Green baseball top

Completed Frankie Baseball top + awkward expression!

This pattern is from Tilly’s book ‘Stretch’ and was the one that really made me excited about my preordered book arriving. I’m a bit in love with raglan tops recently: I like how colour blocking the arms make them look sporty and they have a  nostalgic, 70’s vibe that appeals to me.

There were a few things that made me nervous about sewing this for the first time:

  1. I have a large bust, and the sort of fit this top has could easily make a tent below my bust – something that is really annoying to wear as cold air gets in under the loose fabric!
  2. Sewing the neck in place: easing in the neckline along four seams (instead of the two that I am used to doing) made me worry I would stretch or pucker the neckline.

I’d bought some beautiful jersey to make the top from, however because of my concerns I picked up some super cheap poly jersey from Fabricland in Bristol for £2.99 a meter to use as a toile. Its surprisingly nice to wear and sew with – I’d have thought a polyester jersey would be rank (too hot, itchy etc) but its really not too bad. Anyway, down to the sewing:

I cut out the size 5, and made no changes to the pattern at all. It sewed up very quickly, just with a few smallish niggles. First of all, when I attached the sleeves, I realised how much wear the raglan seams would need to take. One row of zig zag stitches to hold them on seemed to be a little light, well that’s what I convinced myself, so I decided to top stitch them using a twin needle. This also captured the seam allowance in place either side of the seam, rather than in one direction – which could cause bulk. I really love this finish and will definitely do it on the next Frankies I have planned. I love sewing with twin needles so its any excuse really!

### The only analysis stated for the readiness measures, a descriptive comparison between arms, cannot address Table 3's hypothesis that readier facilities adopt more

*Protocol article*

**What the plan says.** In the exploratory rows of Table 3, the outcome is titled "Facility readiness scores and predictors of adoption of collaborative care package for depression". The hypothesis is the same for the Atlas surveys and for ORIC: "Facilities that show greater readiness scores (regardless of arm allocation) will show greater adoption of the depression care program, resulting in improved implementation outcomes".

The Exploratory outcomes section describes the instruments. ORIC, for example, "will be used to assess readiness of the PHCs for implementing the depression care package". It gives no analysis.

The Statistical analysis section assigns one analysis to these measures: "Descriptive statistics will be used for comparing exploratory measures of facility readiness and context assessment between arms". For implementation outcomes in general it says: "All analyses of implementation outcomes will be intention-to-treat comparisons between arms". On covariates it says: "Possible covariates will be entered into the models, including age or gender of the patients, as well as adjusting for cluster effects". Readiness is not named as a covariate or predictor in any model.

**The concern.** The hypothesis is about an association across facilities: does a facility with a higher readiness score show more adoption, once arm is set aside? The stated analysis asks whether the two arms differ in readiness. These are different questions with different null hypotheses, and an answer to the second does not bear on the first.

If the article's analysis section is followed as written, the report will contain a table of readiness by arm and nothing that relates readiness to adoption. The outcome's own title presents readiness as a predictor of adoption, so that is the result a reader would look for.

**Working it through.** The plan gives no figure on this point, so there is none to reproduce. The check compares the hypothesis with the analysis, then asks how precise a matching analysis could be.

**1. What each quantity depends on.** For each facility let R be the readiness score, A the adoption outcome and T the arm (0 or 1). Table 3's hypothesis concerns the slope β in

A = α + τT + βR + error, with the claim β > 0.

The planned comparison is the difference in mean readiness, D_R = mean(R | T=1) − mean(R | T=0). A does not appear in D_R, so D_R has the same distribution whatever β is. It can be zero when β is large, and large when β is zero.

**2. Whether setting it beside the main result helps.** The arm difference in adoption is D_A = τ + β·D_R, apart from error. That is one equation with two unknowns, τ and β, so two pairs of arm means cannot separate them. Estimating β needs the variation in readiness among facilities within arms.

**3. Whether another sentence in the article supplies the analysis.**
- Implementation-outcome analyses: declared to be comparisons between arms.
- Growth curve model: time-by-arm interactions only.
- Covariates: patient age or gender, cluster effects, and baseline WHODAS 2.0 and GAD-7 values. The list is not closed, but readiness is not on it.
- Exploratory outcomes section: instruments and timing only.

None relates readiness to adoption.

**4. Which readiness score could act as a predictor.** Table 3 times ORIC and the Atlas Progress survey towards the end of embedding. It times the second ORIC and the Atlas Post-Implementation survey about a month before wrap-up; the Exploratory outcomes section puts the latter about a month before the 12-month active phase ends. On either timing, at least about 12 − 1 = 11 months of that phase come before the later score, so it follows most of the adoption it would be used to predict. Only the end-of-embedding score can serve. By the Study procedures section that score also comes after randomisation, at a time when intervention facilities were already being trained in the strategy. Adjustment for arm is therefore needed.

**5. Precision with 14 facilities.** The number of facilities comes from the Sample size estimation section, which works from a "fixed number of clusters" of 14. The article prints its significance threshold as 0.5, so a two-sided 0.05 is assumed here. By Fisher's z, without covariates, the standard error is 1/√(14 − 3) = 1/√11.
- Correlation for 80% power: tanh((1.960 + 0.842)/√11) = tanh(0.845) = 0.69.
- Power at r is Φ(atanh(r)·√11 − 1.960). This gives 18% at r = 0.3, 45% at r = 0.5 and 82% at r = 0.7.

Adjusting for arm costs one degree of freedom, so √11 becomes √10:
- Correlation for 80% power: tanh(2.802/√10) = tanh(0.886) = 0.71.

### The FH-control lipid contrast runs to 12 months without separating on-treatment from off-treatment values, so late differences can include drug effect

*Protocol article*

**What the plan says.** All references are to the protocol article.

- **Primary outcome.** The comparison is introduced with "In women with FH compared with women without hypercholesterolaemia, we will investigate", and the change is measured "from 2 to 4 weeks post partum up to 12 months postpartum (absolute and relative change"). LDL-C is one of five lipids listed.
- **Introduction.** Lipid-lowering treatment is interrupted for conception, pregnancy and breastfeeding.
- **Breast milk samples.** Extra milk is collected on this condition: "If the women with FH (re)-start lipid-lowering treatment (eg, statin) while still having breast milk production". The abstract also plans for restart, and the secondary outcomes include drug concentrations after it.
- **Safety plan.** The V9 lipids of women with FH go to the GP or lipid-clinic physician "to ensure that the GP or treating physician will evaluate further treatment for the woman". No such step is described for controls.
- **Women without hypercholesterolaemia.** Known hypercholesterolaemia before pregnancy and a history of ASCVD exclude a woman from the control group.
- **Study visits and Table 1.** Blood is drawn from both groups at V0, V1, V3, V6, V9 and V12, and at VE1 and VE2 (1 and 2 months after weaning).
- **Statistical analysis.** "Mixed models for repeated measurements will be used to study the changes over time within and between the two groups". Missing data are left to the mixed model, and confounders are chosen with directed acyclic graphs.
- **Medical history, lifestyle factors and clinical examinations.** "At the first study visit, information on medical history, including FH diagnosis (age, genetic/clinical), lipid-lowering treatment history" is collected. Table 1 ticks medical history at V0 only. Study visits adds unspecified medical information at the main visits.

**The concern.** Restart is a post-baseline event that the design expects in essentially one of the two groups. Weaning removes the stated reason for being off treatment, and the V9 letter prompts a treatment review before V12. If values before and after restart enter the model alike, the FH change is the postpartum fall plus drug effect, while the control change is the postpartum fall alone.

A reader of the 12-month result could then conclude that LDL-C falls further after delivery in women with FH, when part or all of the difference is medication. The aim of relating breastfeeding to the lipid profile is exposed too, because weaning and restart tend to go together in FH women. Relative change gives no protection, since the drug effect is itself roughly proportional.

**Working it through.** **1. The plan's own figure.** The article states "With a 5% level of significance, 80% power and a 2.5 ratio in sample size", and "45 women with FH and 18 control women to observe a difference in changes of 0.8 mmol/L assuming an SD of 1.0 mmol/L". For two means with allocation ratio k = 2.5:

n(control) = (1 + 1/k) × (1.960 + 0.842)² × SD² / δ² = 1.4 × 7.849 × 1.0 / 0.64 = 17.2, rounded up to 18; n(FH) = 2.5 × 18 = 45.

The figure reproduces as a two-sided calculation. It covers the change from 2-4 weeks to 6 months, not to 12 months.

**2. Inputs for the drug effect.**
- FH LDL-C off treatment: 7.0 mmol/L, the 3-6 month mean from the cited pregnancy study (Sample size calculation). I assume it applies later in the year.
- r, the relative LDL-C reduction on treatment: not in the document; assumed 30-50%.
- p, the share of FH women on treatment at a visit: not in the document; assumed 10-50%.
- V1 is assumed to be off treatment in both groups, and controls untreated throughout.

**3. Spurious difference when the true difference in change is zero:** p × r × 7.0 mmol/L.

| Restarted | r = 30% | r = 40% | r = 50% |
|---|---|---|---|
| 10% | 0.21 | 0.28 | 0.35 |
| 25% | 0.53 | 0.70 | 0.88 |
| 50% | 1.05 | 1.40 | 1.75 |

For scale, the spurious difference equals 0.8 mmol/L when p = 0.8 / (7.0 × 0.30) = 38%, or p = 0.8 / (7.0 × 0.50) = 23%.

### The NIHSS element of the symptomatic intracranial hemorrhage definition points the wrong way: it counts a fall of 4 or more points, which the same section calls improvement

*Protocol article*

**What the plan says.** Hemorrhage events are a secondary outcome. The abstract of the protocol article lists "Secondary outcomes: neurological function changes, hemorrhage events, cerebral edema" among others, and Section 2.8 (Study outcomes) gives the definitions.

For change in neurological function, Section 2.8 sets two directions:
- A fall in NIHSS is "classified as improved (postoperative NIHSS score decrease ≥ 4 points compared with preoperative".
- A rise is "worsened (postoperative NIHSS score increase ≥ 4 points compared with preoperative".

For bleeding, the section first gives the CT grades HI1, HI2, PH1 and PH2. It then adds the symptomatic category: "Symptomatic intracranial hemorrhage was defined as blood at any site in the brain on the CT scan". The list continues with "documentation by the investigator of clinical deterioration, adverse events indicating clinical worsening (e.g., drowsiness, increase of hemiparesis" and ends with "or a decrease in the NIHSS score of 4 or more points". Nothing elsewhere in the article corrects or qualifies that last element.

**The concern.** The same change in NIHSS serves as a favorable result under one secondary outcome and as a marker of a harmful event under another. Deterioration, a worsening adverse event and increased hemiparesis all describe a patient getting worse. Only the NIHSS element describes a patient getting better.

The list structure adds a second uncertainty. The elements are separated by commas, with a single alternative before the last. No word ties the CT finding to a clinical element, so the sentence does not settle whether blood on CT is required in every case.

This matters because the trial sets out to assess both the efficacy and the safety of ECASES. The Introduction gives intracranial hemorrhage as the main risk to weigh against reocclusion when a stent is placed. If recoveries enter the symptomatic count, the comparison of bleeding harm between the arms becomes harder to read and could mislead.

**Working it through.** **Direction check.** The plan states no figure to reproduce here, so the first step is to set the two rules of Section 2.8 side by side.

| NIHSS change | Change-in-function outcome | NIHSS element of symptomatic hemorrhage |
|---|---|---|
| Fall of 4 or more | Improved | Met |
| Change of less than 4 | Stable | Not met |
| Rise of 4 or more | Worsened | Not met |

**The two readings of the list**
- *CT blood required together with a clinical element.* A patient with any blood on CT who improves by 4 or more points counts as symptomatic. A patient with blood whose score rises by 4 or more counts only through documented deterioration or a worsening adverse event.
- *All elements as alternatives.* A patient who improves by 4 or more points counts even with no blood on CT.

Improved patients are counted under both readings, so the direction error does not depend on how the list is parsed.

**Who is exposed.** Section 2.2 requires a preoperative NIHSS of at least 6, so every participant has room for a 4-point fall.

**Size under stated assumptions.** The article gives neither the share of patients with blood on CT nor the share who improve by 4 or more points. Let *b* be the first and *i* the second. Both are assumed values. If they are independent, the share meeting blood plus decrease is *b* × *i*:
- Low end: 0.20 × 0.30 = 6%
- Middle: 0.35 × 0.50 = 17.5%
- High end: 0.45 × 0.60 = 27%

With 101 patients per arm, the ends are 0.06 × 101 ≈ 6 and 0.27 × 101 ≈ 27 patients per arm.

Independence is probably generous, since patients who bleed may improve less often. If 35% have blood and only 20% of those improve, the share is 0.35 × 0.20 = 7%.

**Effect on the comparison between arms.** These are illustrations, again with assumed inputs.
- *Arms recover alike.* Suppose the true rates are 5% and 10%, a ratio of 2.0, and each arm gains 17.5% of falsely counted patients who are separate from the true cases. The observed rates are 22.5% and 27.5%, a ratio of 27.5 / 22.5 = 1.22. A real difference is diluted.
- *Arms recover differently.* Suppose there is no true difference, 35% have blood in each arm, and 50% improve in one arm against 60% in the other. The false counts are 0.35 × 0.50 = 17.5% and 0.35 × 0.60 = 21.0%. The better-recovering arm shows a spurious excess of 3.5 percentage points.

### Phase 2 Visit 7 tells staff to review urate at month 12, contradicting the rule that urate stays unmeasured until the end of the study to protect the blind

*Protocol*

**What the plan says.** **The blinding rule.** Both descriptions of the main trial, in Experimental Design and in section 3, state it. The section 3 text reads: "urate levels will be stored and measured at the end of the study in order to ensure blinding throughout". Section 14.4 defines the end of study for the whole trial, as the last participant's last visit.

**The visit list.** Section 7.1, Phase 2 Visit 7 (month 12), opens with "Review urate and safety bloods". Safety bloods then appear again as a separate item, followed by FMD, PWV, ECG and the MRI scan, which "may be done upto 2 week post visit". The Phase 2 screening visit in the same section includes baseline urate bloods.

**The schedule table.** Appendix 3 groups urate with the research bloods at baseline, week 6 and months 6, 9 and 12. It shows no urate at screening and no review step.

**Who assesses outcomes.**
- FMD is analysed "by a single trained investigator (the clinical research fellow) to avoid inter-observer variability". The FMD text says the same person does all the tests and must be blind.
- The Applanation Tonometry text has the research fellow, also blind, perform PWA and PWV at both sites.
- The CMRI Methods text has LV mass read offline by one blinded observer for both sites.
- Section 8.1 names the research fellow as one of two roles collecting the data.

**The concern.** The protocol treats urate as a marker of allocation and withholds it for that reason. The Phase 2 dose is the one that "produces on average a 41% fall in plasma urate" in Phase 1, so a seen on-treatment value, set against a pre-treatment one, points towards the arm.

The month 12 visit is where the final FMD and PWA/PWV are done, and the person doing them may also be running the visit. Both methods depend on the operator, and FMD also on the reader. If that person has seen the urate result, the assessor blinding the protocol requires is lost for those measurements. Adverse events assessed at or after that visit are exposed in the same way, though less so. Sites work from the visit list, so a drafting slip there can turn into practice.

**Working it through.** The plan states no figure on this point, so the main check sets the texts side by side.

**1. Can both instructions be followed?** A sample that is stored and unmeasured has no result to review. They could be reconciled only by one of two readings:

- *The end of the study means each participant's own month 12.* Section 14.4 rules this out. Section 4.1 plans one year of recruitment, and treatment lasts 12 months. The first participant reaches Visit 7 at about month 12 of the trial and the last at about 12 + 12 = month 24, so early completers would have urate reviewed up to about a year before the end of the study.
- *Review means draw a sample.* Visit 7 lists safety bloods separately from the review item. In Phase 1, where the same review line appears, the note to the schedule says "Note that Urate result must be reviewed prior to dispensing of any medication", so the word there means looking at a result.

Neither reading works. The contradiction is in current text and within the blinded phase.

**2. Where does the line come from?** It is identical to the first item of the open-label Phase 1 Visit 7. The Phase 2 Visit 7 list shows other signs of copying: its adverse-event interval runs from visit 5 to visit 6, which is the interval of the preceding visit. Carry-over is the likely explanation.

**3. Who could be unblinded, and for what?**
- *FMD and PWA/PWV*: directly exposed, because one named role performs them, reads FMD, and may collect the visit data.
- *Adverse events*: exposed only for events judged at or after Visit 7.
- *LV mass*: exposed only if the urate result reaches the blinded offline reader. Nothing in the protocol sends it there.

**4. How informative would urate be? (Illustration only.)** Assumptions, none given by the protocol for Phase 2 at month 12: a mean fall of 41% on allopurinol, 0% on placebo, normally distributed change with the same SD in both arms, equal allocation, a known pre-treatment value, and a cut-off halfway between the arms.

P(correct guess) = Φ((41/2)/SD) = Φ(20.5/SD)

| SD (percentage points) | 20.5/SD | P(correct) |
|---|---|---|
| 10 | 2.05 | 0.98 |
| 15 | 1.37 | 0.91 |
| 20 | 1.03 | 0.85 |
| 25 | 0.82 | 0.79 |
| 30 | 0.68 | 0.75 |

Top stitching on neckline and sleeves

Twin needle top stitching on the neckline & raglan seams

The neckline was a wee bit tricky: the neckband seemed very small and I wondered how on earth it would fit, to the point where I almost recut it longer. Glad I didn’t and I trusted the pattern as its fine. My neckline does appear to be higher than the one on the model in the book. I don’t know why – perhaps its the fabric? There is a bit of light puckering around the front of the neckband which I think I could get rid of with a bit more pressing.

Selfie photo of raglan top with puckering on neckline

Fresh off the sewing machine with no pressing: puckering on the neckline

The instructions were straightforward and easy to follow, and there are only four pattern pieces so its quick to trace and cut out too. The curves in the pattern are designed for women’s bodies, plus it sews up true to the size it says it will (if only all patterns were like this!).

Sewing toiles is really boring and something I never want to do – but – I think doing this one has made me a bit more likely to bother in future – it took a load of pressure off knowing it was cheap fabric, and that it was just a test run. The garment itself is wearable, and it has made me sure I do want to use precious fabric on another version. Next time I am going to lengthen the bodice by about an inch as the hips sit closer to my waist and are a bit flappy, and I’ll try the 3/4 sleeves.

All in all, another great and wearable pattern from Tilly!